The American film critic Roger Ebert described Cox as “one of the best directors of our time” and “one of the heroes of modern cinema”.

“He’s one of the warriors, an independent director who does nothing for hire, who makes only films close to his heart, whose humanism you could call spiritual,” Ebert wrote after the Cannes film festival in 2010.

Last year Cox told the Sydney Morning Herald he was hoping to organise funding to shoot a war movie, Inferno, which would star Jacqueline McKenzie as a woman confronted by terrorists while staying at a guesthouse in an anonymous country.

16 Jun

Nicole Kidman to join Colin Farrell in Lobster director Yorgos Lanthimos' thriller

The Oscar-winner Nicole Kidman is in talks to play the Irish actor’s wife in supernatural revenge film The Killing of a Sacred Deer

Nicole Kidman to join Colin Farrell in Lobster director Yorgos Lanthimos' thriller
Lined up for Lanthimos’ latest … Nicole Kidman. Photograph: Paul Zimmerman/WireImage

Nicole Kidman is in talks to join Colin Farrell in the new psychological thriller from Yorgos Lanthimos.

The Greek film-maker, who made his English language debut with dystopian dating satire The Lobster, has also co-written the project, titled The Killing of a Sacred Deer.

According to the Hollywood Reporter, Kidman is set to star as the wife of Farrell’s character, a surgeon who is compelled to make a sacrifice after a teenager he has brought into his family starts exhibiting sinister behaviour. There is also reported to be a supernatural element to the film.

The Lobster became an arthouse hit in the US last month and has already made over $5m (£3.5m) after receiving positive reviews at last year’s Cannes film festival. Lanthimos is also set to make The Favourite, a period drama starring Olivia Colman, Emma Stone and Rachel Weisz, which will focus on Queen Anne during the end of the 17th century.

Kidman was recently seen opposite Chiwetel Ejiofor and Julia Roberts in thriller remake Secret in Their Eyes and with Colin Firth and Jude Law in literary biopic Genius. Later this year, she has roles with Dev Patel in Lion and Elle Fanning in How to Talk to Girls at Parties as well as dark HBO comedy Big Little Lies with Reese Witherspoon and the second season of Jane Campion’s Top of the Lake.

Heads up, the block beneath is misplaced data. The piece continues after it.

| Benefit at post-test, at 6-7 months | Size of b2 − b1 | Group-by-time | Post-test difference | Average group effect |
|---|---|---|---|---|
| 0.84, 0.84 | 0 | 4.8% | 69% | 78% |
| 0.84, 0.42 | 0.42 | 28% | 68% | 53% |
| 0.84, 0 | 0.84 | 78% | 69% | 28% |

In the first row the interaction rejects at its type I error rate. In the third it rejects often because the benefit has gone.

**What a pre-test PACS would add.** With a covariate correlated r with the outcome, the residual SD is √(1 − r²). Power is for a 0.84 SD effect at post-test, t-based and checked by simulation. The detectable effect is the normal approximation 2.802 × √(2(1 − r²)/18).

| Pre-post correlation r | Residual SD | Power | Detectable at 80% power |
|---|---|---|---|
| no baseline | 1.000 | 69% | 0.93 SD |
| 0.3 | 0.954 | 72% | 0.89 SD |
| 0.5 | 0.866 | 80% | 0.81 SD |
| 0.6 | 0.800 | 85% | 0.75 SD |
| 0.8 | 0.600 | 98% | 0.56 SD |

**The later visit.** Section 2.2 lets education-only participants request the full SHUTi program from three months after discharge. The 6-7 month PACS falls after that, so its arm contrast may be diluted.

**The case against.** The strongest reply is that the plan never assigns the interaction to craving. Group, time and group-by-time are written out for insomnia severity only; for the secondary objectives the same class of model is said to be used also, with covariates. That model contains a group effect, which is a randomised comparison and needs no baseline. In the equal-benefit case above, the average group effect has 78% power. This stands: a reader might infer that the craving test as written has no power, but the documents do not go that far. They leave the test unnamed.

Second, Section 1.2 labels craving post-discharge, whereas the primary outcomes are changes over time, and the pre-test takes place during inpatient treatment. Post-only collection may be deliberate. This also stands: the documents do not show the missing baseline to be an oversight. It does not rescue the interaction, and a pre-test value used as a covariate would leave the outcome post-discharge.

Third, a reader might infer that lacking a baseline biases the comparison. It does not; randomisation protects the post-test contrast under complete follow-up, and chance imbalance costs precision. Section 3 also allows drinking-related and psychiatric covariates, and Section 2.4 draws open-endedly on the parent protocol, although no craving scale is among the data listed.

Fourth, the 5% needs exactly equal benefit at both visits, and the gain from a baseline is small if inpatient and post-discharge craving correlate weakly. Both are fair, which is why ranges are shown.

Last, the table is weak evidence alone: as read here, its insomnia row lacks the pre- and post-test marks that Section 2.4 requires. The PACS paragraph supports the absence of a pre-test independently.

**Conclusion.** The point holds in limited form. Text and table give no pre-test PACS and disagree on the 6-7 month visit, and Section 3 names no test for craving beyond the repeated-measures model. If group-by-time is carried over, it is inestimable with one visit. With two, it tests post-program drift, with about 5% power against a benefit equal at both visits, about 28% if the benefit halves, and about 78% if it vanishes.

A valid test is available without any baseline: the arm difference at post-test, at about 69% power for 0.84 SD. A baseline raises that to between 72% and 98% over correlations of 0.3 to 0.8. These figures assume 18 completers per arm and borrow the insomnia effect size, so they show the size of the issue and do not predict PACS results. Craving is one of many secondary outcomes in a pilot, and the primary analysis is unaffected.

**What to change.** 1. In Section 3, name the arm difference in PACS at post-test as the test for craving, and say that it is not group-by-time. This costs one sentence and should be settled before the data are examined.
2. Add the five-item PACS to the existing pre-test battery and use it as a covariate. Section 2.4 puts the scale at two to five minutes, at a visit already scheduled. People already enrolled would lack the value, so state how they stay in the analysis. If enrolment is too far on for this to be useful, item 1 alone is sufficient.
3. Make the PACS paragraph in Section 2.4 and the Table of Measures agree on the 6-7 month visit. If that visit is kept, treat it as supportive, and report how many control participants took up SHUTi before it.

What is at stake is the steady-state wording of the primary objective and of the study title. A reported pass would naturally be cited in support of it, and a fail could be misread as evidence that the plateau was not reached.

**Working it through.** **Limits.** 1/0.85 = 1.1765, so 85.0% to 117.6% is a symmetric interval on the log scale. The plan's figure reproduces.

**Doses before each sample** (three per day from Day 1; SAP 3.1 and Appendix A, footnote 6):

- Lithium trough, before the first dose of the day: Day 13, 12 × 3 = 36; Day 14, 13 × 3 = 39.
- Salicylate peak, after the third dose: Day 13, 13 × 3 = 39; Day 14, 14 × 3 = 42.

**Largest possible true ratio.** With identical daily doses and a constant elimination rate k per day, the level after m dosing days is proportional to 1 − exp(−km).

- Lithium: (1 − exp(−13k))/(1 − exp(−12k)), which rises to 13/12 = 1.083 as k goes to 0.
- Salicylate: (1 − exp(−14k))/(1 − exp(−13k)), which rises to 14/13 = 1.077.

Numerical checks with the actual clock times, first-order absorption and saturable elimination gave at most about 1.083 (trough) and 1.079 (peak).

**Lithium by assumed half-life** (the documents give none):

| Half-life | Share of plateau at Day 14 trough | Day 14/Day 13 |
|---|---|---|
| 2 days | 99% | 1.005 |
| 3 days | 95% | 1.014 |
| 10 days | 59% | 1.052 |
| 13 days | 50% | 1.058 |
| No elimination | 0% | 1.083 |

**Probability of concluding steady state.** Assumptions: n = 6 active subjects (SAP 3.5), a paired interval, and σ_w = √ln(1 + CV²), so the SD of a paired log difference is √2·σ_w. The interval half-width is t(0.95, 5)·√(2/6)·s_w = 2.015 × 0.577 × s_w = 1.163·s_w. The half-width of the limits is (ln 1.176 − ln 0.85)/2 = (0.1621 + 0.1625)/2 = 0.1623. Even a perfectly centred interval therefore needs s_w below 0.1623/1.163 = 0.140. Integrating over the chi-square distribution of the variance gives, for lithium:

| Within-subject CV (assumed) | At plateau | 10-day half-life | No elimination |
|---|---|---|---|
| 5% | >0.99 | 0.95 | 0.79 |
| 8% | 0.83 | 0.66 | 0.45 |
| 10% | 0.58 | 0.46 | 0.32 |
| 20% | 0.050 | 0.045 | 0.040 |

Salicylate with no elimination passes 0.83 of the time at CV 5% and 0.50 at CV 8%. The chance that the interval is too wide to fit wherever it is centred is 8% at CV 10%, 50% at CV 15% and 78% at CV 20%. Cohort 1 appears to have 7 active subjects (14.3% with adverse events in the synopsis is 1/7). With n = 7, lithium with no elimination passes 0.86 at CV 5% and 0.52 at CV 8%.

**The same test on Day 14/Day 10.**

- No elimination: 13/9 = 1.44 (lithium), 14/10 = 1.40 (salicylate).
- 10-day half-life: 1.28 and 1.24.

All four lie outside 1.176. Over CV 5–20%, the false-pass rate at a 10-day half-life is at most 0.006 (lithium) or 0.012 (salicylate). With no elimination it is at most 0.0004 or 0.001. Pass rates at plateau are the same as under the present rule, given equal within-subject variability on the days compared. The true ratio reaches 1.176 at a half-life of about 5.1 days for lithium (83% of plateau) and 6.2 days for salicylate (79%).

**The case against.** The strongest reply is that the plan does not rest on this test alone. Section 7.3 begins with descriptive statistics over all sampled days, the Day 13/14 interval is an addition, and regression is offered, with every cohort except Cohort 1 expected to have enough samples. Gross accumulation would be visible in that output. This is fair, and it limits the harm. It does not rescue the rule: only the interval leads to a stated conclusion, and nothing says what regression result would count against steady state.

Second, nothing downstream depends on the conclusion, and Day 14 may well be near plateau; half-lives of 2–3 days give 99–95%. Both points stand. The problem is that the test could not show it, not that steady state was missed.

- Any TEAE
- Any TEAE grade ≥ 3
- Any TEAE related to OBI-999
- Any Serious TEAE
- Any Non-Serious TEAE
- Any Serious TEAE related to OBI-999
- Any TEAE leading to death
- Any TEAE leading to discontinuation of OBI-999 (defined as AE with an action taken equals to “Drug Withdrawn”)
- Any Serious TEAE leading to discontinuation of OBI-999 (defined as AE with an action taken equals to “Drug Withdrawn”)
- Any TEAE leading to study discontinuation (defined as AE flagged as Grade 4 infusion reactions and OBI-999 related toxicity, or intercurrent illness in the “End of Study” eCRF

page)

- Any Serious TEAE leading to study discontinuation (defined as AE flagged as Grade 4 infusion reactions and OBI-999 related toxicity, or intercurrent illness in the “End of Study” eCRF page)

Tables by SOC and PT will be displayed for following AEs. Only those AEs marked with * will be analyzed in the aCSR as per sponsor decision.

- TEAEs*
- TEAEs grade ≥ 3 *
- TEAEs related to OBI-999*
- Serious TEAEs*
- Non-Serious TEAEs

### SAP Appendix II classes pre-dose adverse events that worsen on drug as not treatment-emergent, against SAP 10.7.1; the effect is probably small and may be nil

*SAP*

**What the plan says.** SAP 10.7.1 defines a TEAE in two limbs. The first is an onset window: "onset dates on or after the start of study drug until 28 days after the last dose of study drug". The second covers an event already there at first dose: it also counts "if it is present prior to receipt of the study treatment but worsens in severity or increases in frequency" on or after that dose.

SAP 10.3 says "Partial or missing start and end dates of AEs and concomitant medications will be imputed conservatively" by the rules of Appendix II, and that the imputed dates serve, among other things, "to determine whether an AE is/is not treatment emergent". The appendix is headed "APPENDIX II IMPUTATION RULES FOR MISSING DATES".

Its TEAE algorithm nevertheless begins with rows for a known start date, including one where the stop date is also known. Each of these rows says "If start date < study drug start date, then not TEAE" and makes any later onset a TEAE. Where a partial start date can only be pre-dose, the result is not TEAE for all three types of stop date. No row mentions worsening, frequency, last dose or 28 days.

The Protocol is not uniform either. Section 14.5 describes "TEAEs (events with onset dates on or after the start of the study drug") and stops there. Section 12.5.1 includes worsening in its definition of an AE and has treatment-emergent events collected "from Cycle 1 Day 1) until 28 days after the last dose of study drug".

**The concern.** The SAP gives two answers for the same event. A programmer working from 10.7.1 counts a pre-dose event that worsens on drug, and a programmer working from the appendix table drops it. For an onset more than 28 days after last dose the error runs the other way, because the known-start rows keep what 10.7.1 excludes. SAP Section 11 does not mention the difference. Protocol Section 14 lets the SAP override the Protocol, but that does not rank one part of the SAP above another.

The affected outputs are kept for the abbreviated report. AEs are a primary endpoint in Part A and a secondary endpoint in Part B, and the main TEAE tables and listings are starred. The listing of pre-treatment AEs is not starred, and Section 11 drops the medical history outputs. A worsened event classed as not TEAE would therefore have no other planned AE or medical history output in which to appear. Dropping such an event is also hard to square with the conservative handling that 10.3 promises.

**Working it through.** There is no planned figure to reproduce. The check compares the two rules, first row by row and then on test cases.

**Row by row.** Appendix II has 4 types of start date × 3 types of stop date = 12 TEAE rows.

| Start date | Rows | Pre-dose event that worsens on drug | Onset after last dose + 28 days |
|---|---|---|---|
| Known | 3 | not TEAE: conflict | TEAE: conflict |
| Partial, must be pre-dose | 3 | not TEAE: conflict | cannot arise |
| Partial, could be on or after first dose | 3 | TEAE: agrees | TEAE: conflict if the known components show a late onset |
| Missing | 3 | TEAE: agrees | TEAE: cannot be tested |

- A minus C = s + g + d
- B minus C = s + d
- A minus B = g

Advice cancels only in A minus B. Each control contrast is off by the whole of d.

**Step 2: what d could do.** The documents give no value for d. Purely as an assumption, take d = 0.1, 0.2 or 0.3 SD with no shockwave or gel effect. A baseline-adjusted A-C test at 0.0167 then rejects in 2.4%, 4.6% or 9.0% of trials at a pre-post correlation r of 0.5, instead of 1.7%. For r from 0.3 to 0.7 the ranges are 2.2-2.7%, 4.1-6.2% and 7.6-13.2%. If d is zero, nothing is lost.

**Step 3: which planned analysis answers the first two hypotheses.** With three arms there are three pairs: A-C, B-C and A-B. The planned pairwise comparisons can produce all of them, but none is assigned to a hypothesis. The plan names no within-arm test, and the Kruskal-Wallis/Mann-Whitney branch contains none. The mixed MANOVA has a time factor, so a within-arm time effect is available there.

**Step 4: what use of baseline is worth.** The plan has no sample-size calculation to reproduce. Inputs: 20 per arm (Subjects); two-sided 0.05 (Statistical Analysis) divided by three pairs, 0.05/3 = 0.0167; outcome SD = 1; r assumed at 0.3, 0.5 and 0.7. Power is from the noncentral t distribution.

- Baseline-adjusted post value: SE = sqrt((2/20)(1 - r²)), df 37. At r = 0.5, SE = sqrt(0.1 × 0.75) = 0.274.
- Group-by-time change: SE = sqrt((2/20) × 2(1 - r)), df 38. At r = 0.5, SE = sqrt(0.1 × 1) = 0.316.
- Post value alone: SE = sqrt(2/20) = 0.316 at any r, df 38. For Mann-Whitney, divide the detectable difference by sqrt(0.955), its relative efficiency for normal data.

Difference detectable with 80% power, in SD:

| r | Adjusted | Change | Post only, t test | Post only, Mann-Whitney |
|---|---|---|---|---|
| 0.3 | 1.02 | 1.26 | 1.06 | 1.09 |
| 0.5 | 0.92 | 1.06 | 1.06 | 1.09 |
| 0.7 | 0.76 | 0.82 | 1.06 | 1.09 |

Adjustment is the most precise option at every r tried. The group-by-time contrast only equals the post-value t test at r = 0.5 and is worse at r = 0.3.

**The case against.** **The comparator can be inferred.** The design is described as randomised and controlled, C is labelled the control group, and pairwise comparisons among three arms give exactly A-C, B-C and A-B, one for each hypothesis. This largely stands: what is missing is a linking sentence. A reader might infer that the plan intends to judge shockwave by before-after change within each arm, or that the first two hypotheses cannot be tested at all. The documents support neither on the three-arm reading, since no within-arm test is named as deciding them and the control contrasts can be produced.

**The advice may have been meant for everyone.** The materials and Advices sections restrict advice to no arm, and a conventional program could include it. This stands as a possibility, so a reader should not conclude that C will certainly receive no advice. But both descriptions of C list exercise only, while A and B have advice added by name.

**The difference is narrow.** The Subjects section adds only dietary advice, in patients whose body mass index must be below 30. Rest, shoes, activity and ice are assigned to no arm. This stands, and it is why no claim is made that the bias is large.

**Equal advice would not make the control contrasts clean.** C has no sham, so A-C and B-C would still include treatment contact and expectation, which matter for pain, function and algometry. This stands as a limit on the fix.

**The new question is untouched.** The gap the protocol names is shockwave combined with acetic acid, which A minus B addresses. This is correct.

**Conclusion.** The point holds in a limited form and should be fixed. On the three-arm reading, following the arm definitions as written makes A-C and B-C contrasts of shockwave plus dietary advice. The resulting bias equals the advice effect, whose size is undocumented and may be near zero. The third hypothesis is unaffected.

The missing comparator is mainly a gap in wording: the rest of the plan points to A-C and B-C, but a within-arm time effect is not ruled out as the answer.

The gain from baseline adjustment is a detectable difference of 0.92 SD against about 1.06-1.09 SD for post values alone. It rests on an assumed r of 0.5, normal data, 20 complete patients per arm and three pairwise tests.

This week has also seen news that she is set to reprise her role of scientist Rosalind Franklin in the big-screen adaptation of the acclaimed play Photograph 51.

13 Jun

Brands count cost of celebrity ties after Johnny Depp and Maria Sharapova

Sponsors left in a dilemma over tennis star’s ban and allegations against Johnny Depp

Brands count cost of celebrity ties after Johnny Depp and Maria Sharapova
Johnny Depp at the Hollywood premiere Of Alice Through The Looking Glass last month. Photograph: Tommaso Boddi/WireImage

It has been a tricky week for brands that rely on celebrities to endorse their wares. An image of Johnny Depp rolling his shirt sleeves up while advertising a perfume named Sauvage has suddenly become a headache for Dior, while Nike, Evian and racket manufacturer Head are all pondering the solidity of their relationship with tennis star Maria Sharapova. Further afield in Hong Kong, protests were held outside Lancôme stores over the company’s cancellation of a concert by Canto-pop star Denise Ho Wan-sze, a known supporter of the pro-democracy movement .

While Nike said it stood behind Sharapova, facing a two-year ban after admitting using a now banned performance-enhancing drug, Dior has so far refused to comment on allegations of domestic violence levelled by Depp’s estranged wife Amber Heard, despite calls from anti-domestic violence groups.

Earlier this month the British charity Women’s Aid said that, should the allegations against Depp prove true, Dior should sever its relationship with the brand. “A responsible fashion house would stop working with a perpetrator of domestic abuse,” the charity said. “The ‘hero culture’ that can surround famous men should not distort our reactions to abusive actions.”

It’s not the first time Dior has run into difficulties. In 2008, then brand ambassador Sharon Stone said that an earthquake in China was the result of “bad karma” over the occupation of Tibet. Dior immediately withdrew Chinese advertising featuring the actress.

Brands count cost of celebrity ties after Johnny Depp and Maria Sharapova
Maria Sharapova at the Australian Open last January. Photograph: Lynn Bo Bo/EPA